Situational Leadership: Leading with Purpose and Focus
Tim Richardson, author of The Responsible Leader, sets out a new, hopeful narrative for the future, focusing on what managers can achieve through authenticity and stewardship.
Responsible leaders have a guiding purpose that enables them to focus their energy and activity. This sense of purpose is more than making money and delivering value to shareholders. As a driving force, this has been found to be blinkered. Paul Polman of Unilever is committed to a long-term approach to his business and has been outspoken about the short-termism he sees in the need to deliver quarterly statements to the financial markets. For him, his business is about something deeper and more lasting.
It is easy to be reactive and jump on the latest bandwagon or fad. Nowhere is this truer than in the C-suites of the corporate world, especially when it comes to ticking the corporate social responsibility (CSR) boxes to say that ‘our business is here for the good of the community and the environment.’ And this may indeed be the case, but it will only be true when leaders make bold and courageous decisions to stop certain practices and encourage more radical choices; for example, deciding to pay above-average wages in developing territories.
Case Study: The Body Shop
One way of avoiding the constant knee-jerking is to have an overriding purpose that transcends these pressures. The late Anita Roddick- founder of The Body Shop- was one such person. Bursting on the scene in 1976 with a radical approach to retailing cosmetics (asking people to take back empty plastic bottles to be refilled) she had her husband Gordon built the Body Shop into a global phenomenon such that the giant business that is L’Oreal chose to bring it under its umbrella for what it stood for and what it could teach the bigger business. Roddick’s drive was to change the world and in particular the way established economies traded with developing economies.
Case Study: PWC (PriceWaterhouseCoopers)
Paul was a senior manager at PwC, the organization that I worked for as Head of Leadership and Talent. He was regarded by his superiors as talented and with potential for partnership. One of his clients was a global telecommunications giant with a presence on every continent- a demanding client. The client had difficulty in a territory in Africa and was seeking help from PwC. Working in Africa is typically both stimulating and frustrating; the challenges are complex and rewarding as economies are growing fast (from low bases) and advances in technology are bringing increases in consumerism against a backgroup of huge wealth inequality. Despite the fact that he had a young family, Paul chose to grasp the opportunity. What had transpired was that he approached the role very differently from others and from expectations. Rather than going in and mirroring the methods of his predecessors, he did what he thought was the right way to lead, which was to listen, to understand and to involve in order to win commitment and build longer-term capability. This is quite unusual in Africa, where leaders are expected to tell and direct, but Paul realised that many of the problems were relational and behavioural, not structural. One year previously, Paul had been with me and a larger team in Kenya participating in a leadership development programme with a difference. When I interviewed Paul a while later, he said that it was the immersive experience in the slums of Nairobi and the discussions with Masai tribesmen that had shaped his leadership on this assignment. He realised that he did not know all the answers but that as an Englishman operating in West Africa he would be viewed through a particular lens based on people's previous experience. He knew then that he would have to behave differently from previous expat bosses if he was to win the support of the team and, more importantly, to have the team performing well in both the immediate and longer term.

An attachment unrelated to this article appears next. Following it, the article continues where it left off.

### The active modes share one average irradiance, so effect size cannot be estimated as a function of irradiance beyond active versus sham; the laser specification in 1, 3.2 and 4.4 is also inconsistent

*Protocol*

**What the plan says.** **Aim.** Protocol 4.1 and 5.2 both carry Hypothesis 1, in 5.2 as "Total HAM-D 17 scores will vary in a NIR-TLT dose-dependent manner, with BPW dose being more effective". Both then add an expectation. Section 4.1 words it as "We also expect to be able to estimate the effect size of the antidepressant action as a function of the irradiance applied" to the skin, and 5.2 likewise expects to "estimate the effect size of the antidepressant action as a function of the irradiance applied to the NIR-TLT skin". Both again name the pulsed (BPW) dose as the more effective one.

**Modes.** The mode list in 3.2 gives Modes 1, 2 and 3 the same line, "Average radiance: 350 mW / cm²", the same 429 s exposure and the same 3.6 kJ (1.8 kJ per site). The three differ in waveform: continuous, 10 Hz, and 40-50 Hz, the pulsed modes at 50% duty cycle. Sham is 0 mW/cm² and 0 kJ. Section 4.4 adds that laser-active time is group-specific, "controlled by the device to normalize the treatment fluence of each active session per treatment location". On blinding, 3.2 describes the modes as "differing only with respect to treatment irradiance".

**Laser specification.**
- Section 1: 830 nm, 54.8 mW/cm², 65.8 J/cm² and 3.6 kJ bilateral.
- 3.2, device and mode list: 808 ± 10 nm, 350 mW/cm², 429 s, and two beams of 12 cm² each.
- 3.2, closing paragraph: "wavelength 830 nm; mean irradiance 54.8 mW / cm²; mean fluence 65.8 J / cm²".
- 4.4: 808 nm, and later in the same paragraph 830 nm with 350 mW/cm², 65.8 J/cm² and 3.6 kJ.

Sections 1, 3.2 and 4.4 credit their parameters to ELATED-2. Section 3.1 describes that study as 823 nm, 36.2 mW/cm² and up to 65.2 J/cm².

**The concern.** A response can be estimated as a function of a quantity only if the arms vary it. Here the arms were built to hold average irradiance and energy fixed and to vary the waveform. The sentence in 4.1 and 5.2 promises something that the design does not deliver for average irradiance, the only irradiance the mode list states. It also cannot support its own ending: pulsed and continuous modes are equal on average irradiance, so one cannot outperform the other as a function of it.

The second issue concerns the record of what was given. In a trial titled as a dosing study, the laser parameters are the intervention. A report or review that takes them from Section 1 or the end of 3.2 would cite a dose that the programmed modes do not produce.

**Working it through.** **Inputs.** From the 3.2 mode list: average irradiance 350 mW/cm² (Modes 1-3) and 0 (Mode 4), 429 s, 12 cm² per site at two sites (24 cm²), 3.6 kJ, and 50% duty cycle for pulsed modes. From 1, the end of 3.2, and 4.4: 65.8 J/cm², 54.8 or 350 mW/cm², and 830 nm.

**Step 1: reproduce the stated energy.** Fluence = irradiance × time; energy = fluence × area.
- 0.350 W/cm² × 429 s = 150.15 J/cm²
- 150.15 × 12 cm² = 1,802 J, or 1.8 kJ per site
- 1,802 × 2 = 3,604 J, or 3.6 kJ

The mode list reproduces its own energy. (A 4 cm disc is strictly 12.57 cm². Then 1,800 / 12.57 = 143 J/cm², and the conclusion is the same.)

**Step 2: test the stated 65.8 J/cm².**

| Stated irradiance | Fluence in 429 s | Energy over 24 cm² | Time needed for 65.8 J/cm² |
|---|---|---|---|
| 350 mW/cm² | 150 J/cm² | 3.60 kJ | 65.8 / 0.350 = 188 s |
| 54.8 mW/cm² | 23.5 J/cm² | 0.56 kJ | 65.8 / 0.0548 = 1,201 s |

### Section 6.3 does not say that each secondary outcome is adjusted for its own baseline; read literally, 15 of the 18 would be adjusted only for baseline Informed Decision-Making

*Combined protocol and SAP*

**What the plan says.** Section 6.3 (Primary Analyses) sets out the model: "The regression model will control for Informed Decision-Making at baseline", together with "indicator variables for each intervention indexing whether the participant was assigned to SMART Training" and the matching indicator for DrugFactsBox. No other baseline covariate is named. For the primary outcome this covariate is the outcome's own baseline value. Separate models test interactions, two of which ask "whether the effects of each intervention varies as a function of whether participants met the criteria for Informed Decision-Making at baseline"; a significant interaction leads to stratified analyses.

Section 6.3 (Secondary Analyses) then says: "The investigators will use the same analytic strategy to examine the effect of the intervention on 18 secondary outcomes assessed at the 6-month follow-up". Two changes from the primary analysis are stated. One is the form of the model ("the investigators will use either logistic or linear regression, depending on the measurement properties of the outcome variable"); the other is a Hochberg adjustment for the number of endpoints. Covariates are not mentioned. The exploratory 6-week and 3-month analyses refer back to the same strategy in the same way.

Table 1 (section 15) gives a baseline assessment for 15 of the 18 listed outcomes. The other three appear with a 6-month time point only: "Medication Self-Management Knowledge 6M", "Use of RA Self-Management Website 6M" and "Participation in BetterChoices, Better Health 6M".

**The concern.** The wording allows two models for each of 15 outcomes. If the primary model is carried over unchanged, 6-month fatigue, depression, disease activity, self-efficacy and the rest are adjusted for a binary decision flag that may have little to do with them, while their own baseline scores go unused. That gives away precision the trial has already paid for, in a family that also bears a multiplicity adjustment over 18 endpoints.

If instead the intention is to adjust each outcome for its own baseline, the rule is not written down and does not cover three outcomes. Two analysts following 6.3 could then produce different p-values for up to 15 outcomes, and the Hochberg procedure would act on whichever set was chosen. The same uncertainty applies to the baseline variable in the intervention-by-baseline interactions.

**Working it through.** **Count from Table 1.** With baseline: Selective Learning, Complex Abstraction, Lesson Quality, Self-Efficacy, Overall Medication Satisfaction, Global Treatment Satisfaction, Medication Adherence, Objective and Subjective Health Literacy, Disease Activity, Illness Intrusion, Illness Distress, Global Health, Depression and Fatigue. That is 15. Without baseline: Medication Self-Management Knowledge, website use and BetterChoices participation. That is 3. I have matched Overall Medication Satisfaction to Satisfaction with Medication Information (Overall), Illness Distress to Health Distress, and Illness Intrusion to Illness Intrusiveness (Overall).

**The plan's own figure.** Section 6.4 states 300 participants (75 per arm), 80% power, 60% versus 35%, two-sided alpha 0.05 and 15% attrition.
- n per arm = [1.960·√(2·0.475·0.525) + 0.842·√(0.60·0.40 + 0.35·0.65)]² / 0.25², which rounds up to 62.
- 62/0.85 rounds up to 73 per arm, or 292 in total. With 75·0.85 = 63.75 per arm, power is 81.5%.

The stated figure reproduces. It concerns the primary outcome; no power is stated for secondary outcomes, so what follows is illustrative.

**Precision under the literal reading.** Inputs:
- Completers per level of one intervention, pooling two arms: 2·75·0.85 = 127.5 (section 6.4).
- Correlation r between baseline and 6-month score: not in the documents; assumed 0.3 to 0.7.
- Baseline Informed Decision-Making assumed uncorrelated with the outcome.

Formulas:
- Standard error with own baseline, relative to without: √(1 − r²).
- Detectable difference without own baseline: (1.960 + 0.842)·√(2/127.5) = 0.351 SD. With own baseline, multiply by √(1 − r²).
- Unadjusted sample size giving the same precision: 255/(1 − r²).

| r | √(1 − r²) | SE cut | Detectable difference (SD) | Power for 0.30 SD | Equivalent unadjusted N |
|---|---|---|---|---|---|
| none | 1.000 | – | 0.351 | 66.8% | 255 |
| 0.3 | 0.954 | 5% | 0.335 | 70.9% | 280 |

A New Model: Lambourne End
Let me introduce you to Rob, who runs a small charity that provides outdoor learning opportunities for young people in a beautiful and stimulating outdoor setting on the edge of London. Young people from inner London arrive to be greeted by a dog and the smell and sounds of an organic farm. Often they have been discarded by mainstream education and branded as misfits with severe behavioural or learning difficulties. To Rob and his team, they are human beings who have been misunderstood. Rob sees his purpose, and that of his team at Lambourne End Centre for Outdoor Learning, as being to treat them with dignity and respect.
Leaders with a strong driving purpose- that answers the ‘why am I doing this?’ question- need commensurate levels of focus to ensure that their dreams and visions do not remain out of reach. In my work I encounter this in many forms. It can be a single-minded stubbornness or unwavering perseverance. It can be courageous decision-making that is prepared to cut losses or step out into the unknown. Always it is where the leader focuses his or her attention.